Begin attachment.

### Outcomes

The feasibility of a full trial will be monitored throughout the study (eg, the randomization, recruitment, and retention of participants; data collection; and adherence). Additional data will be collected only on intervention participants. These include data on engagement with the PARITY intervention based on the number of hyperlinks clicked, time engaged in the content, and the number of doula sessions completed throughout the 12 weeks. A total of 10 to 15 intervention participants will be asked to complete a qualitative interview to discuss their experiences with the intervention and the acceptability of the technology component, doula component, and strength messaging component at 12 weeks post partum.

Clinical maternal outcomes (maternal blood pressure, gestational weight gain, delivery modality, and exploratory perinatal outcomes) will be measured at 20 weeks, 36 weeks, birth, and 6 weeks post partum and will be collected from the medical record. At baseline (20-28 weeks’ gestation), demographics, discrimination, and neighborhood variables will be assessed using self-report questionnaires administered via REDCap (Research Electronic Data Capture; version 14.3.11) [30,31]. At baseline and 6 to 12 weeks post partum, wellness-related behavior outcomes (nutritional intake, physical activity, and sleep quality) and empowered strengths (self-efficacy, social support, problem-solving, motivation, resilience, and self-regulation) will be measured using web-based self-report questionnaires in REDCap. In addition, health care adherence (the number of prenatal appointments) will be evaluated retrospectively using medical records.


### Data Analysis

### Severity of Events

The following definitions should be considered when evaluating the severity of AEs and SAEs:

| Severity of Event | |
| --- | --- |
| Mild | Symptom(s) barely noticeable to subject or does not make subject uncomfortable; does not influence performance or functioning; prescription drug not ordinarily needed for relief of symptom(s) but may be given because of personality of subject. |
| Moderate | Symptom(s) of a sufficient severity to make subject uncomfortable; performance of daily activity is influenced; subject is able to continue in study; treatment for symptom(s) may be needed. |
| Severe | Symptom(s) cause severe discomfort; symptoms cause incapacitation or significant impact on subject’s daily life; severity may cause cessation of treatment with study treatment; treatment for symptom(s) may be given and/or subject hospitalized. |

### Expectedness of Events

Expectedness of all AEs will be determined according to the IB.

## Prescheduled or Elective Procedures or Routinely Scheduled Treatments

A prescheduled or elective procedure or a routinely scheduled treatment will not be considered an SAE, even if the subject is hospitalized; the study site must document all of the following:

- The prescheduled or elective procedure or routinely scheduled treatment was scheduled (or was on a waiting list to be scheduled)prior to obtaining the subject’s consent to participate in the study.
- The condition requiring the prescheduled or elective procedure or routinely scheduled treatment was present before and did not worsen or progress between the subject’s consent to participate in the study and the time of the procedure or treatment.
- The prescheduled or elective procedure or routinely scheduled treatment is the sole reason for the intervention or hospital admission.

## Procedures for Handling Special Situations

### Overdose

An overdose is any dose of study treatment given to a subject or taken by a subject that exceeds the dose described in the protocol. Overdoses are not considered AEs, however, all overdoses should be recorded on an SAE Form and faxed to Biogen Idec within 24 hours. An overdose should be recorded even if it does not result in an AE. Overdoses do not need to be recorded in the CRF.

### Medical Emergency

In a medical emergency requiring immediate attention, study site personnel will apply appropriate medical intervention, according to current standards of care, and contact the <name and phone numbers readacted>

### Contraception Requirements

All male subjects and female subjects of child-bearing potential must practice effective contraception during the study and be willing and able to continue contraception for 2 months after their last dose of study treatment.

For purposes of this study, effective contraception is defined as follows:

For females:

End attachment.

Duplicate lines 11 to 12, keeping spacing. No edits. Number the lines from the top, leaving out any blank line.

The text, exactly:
| Severe | Symptom(s) cause severe discomfort; symptoms cause incapacitation or significant impact on subject’s daily life; severity may cause cessation of treatment with study treatment; treatment for symptom(s) may be given and/or subject hospitalized. |

### Expectedness of Events